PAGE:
Judges' embrace of collective bargaining could keep the red flag flying
Opinion:On November 18th, 2011, something fairly ordinary happened. State employees formed an association “to promote the interests of members in their professional capacity” and “to represent members in any forum where that is necessary”.
That this happened at a time when it was proposed by their employer to reduce the pay and conditions of these workers was nothing new. Many workers since independence have felt the urge to form similar associations.
Some colleagues and I made similar moves in 1998 when, as State employees (train drivers), we formed an association for the promotion of our interests. The Irish Locomotive Drivers’ Association (Ilda) failed to procure representation rights with our employer and was subsequently denied them by the courts.
Many other employees and unions have also found the Irish courts to be cold places. A right of association provided for in the Constitution, which in effect supported trade union membership, was interpreted by the courts to contain a corresponding right to “disassociate”, thus providing a bulwark to anti-trade union interests. Cases such as Ryanair v the Labour Court have seen the Supreme Court rule against the State’s industrial relations organs by denying effective union representation to employees.
What made the events of November 18th, 2011, extraordinary is that the new representative body was an association of judges, effectively a judges’ union.
It would be churlish to link the timing of the judges’ new-found pluralism, solidarity and even comradeship with the Government’s attack on their pay, an attack supported by us mere citizens in a referendum.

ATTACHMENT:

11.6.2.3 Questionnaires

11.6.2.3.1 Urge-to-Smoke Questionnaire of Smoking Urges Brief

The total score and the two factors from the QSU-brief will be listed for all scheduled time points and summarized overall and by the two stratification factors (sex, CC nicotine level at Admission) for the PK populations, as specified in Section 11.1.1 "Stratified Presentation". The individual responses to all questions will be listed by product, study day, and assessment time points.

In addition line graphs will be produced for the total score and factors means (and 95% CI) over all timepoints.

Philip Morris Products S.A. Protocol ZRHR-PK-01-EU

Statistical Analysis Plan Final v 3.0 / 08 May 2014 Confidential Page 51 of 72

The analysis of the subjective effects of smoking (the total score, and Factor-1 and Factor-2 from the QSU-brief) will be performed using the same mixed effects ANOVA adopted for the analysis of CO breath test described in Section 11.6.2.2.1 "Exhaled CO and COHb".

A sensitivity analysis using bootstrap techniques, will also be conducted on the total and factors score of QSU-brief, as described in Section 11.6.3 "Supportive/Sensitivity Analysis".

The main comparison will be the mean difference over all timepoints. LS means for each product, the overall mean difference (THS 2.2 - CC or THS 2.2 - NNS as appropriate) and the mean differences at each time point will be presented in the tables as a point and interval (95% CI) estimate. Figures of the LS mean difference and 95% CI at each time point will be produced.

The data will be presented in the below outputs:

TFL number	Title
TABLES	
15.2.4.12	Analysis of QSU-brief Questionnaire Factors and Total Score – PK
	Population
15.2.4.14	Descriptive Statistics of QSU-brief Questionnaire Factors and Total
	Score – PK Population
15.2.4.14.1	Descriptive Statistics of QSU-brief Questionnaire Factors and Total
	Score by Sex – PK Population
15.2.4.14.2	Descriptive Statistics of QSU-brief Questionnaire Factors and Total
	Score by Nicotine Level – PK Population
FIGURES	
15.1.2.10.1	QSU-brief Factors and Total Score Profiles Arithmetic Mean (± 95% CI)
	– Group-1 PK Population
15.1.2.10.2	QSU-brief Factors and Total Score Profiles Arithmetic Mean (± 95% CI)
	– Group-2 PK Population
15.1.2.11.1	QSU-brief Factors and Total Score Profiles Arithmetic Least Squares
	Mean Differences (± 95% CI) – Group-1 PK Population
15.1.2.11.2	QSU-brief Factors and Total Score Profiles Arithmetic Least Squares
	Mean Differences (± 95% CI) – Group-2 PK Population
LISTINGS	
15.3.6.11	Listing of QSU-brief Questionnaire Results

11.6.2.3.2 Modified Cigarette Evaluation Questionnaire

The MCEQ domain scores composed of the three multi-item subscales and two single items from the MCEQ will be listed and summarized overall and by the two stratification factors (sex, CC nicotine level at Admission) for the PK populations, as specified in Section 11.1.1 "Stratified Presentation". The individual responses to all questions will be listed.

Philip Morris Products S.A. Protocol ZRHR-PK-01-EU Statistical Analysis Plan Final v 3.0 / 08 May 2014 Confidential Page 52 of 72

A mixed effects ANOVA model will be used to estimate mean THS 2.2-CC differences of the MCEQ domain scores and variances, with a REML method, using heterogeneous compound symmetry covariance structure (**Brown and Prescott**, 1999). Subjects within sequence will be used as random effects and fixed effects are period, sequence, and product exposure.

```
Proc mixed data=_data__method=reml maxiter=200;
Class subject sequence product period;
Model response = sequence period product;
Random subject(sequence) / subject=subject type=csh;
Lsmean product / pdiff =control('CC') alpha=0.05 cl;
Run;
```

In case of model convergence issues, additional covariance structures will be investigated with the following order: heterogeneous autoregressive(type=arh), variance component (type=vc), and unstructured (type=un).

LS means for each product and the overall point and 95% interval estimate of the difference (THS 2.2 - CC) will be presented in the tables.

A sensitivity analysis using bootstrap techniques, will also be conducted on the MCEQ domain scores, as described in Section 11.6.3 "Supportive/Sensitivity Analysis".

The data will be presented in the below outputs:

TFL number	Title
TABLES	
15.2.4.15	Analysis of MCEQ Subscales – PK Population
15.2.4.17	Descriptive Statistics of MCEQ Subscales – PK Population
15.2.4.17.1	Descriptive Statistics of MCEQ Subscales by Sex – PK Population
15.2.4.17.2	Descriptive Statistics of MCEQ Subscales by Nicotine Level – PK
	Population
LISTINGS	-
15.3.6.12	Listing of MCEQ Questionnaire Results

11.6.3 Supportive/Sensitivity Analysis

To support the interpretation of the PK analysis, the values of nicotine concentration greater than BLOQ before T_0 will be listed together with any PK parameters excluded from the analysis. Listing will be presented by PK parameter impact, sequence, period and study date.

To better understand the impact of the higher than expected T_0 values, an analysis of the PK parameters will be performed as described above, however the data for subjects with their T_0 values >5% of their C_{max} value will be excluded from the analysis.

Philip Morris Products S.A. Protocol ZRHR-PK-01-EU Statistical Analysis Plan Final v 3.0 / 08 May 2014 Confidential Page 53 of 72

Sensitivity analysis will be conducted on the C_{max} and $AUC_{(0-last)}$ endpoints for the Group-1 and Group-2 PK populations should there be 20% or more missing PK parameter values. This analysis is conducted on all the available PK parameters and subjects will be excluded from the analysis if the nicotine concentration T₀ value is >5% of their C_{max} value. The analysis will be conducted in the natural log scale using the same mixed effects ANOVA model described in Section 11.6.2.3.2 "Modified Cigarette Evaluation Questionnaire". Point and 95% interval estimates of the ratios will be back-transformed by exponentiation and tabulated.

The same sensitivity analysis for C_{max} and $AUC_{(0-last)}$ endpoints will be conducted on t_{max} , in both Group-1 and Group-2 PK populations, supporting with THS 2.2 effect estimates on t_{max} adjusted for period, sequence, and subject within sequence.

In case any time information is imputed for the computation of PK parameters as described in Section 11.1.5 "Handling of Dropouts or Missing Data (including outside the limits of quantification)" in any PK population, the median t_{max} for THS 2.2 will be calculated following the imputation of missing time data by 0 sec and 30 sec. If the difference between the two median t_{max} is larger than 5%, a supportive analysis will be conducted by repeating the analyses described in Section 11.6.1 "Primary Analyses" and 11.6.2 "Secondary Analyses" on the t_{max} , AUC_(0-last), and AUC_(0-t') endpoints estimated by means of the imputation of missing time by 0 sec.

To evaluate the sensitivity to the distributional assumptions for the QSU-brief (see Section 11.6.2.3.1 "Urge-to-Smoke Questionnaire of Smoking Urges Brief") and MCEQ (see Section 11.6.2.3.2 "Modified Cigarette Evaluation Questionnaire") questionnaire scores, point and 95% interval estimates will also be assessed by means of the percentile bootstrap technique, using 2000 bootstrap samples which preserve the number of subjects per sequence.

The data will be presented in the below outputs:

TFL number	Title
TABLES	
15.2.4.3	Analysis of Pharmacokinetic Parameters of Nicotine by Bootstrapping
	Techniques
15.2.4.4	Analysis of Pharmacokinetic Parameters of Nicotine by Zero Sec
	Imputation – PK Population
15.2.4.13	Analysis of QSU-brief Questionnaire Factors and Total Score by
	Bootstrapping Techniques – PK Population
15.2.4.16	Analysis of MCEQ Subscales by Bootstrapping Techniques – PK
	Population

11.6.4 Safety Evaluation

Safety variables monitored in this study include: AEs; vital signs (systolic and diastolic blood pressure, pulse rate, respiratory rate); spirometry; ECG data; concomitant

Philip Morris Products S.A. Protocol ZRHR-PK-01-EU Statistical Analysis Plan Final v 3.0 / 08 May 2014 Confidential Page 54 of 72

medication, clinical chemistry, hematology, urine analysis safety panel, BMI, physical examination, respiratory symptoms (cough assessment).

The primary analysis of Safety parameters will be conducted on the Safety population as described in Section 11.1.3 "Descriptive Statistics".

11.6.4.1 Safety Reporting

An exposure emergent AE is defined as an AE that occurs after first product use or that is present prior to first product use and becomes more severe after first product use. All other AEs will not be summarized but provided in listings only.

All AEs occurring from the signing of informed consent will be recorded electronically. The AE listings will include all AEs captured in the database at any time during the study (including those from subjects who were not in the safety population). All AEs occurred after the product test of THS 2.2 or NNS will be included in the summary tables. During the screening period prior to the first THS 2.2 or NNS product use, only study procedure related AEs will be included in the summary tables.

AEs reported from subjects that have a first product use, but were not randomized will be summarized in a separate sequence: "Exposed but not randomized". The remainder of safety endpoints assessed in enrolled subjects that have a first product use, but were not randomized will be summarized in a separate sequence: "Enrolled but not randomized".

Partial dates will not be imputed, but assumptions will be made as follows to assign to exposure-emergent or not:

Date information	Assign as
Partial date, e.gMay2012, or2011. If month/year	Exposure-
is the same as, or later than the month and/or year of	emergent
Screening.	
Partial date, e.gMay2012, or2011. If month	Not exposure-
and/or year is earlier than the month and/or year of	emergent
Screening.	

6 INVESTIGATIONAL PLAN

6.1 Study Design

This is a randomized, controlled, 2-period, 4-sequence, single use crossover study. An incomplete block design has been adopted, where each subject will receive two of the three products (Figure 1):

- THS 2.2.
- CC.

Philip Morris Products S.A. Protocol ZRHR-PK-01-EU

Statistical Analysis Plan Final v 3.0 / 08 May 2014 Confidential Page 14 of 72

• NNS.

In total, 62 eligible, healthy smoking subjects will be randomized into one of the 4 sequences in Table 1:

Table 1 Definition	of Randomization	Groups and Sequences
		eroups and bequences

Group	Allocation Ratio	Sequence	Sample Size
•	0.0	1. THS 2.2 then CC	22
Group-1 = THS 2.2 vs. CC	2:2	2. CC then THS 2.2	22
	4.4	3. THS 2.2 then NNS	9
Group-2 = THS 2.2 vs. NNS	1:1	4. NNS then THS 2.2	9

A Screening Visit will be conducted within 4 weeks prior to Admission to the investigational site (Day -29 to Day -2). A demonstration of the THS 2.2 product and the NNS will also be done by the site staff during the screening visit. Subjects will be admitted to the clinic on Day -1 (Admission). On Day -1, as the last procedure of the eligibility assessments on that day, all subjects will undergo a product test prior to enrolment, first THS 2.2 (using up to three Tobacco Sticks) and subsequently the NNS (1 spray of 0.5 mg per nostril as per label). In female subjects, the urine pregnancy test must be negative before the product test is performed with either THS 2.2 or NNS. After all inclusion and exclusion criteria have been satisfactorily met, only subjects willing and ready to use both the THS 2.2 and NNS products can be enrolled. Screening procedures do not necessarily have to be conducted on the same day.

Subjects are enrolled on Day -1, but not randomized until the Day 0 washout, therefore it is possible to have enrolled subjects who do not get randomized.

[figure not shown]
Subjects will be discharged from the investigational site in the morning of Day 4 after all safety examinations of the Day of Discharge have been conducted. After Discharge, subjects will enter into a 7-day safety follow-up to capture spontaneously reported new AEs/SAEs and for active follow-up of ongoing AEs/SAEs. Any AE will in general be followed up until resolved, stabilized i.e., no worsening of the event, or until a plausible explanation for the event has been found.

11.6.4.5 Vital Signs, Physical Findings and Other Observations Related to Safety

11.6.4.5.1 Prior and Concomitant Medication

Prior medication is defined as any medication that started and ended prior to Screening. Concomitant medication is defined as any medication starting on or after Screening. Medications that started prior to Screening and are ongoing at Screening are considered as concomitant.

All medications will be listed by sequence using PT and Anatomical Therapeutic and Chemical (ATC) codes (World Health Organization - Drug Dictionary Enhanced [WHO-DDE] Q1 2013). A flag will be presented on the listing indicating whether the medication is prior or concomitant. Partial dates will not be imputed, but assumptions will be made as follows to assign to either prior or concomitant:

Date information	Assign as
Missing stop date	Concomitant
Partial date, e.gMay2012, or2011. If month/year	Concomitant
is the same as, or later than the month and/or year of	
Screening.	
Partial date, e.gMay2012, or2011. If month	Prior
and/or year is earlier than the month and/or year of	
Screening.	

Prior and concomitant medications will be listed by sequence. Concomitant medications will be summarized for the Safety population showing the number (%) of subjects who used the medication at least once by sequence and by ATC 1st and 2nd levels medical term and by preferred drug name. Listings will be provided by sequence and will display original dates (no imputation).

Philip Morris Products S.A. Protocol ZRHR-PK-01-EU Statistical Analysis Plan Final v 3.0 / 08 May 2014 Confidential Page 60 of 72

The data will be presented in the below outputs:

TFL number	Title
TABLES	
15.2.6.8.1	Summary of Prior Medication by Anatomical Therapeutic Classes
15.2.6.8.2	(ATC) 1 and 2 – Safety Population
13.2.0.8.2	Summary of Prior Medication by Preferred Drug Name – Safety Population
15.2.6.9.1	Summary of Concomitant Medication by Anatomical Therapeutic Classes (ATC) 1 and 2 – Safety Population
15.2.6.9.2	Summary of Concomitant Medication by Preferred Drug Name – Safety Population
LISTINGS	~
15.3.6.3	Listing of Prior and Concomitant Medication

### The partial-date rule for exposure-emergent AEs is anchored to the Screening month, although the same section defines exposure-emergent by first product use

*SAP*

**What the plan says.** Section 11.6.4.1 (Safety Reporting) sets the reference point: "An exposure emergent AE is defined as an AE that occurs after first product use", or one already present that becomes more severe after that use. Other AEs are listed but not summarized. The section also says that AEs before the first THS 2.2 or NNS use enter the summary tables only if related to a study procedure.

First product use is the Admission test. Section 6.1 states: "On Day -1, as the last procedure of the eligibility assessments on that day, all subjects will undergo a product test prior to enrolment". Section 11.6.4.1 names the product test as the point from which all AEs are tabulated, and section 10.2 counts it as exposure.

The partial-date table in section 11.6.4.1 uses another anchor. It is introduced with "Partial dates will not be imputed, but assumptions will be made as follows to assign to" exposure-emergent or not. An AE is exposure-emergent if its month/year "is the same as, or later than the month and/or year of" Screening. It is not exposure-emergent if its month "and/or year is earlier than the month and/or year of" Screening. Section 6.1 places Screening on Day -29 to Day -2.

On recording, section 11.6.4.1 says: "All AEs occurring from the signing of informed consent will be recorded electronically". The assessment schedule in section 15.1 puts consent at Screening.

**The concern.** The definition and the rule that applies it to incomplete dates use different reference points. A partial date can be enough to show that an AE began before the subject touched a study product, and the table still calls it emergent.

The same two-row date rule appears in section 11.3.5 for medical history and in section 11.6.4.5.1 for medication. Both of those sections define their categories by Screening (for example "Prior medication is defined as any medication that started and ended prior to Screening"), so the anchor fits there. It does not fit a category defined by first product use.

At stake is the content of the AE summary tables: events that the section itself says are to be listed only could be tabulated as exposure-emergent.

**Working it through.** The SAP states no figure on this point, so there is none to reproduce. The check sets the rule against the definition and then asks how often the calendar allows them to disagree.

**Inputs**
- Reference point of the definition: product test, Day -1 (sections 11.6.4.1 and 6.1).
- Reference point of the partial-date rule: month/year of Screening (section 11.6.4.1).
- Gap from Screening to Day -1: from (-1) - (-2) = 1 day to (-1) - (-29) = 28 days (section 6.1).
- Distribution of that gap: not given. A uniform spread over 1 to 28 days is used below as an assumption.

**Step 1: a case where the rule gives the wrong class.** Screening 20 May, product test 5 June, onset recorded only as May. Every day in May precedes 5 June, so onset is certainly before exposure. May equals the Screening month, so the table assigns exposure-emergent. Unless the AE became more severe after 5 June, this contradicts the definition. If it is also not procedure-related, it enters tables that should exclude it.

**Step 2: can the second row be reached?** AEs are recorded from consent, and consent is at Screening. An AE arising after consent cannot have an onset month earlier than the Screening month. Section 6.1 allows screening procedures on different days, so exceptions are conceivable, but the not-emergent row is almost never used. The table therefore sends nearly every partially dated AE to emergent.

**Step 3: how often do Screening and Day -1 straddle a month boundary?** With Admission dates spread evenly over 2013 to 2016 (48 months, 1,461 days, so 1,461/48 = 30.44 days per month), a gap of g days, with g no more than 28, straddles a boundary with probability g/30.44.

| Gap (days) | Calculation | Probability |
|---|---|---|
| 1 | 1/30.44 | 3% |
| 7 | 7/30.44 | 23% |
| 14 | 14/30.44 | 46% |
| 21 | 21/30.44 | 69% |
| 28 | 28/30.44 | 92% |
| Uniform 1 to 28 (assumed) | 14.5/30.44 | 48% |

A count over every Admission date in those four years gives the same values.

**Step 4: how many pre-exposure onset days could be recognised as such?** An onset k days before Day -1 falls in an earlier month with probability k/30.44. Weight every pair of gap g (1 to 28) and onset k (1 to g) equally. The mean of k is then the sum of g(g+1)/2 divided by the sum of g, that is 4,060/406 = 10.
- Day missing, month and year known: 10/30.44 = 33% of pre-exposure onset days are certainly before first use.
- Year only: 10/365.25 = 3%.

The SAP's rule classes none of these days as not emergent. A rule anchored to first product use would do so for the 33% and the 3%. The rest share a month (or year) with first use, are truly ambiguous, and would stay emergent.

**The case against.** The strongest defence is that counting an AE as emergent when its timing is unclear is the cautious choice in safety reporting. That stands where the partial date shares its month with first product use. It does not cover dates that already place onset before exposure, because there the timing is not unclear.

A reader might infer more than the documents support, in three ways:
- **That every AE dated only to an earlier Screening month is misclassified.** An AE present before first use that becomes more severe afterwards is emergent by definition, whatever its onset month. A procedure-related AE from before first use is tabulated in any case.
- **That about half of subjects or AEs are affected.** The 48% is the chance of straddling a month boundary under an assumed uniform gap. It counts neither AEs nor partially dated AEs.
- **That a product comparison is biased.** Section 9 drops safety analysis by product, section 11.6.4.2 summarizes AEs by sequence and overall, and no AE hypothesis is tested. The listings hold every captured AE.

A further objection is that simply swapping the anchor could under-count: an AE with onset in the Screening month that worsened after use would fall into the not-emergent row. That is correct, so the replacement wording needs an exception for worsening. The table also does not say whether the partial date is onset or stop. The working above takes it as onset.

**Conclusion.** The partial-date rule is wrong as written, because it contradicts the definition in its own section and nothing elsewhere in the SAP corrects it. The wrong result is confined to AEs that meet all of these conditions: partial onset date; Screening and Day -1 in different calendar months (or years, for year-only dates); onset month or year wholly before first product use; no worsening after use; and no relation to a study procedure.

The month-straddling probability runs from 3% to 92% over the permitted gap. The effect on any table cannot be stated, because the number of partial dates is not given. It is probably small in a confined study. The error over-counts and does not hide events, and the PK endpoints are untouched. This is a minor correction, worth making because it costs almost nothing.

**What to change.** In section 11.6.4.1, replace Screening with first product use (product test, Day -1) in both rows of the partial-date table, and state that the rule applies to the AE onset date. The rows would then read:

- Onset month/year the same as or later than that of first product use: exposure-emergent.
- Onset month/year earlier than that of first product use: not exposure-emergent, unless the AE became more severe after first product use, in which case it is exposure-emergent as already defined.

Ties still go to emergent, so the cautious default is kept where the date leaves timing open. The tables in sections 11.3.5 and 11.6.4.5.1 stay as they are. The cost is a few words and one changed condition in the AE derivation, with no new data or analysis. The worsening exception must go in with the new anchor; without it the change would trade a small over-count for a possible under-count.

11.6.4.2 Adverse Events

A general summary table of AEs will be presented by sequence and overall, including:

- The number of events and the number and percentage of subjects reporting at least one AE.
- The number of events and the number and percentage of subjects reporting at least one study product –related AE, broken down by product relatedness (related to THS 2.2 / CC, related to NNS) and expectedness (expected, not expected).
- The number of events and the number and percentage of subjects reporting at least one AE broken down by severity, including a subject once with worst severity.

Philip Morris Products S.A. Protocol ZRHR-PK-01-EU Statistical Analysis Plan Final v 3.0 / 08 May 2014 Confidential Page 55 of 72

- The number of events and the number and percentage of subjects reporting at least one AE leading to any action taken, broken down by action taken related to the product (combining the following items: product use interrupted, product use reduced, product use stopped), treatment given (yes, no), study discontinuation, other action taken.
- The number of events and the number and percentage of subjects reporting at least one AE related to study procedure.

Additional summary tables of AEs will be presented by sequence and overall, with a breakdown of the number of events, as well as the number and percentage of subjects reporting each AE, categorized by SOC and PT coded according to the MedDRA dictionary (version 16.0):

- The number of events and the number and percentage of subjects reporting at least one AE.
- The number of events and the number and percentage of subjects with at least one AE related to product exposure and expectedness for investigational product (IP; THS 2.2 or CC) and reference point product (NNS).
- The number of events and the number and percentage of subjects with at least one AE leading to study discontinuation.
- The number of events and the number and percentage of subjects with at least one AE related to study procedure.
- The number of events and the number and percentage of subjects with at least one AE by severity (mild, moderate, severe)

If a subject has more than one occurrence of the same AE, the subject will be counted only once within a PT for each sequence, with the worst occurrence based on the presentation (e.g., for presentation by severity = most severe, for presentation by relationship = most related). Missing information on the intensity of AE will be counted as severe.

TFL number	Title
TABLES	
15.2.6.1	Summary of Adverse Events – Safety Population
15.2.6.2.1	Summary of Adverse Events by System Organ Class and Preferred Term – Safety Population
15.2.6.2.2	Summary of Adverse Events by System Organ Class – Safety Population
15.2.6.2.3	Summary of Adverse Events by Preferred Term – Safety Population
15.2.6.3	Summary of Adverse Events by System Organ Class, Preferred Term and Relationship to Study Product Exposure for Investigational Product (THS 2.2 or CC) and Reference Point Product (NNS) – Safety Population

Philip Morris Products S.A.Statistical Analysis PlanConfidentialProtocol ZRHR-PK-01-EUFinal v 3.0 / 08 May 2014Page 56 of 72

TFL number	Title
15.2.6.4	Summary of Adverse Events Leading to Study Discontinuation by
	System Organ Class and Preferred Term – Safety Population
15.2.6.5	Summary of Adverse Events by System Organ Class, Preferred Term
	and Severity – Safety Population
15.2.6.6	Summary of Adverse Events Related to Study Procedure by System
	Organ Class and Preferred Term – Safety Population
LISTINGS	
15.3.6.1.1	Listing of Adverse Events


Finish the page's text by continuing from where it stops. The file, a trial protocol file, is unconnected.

Or to ask where is the negotiating licence for the Association of Judges of Ireland (AJI), a provision necessitated for trade unions by the Trade Union Act, 1941, and subsequent amendments.
Or to ask if the AJI lodged in the courts the deposit required of trade unions as a surety against any contemplated or actual unlawful action by it.
Presumably such a sum is to be taken from the judges only to be lodged with them again in the courts as a surety against any act of theirs that they would have to deem unlawful in line with their independent constitutional function.
Fanciful? Okay, the AJI is not a formal trade union, but it has forced the responsible Minister to the table by effectively threatening him with legal action and a consequent constitutional crisis. It’s called “industrial muscle”, m’lud!
So for us comrades all is not lost. The trade union movement has been under attack for years, and not just from judges. The anti-union consensus in Ireland is so strongly media-driven that even many beneficiaries of trade union activities are blinded by it. For a trade unionist and former Ilda “maverick” it can be very depressing.
But hope has sprung from the most unlikely source. The revolution is truly under way: silks will soon sport union badges; wigs will be supplanted by beards; and red flags, kept in chambers at first, will be unfurled only at the AJI’ s agm. But, as numbers grow and strength accumulates, the red flags will fly proudly from courts throughout the land.
Yes, judges have embraced the logic of collective bargaining and gone “maverick”. Welcome aboard, comrades. Ictu will be in touch regarding affiliation arrangements.
Brendan Ogle was the Irish Locomotive Drivers’ Association’s executive secretary and is a lifelong trade union activist. This piece was written in a personal capacity.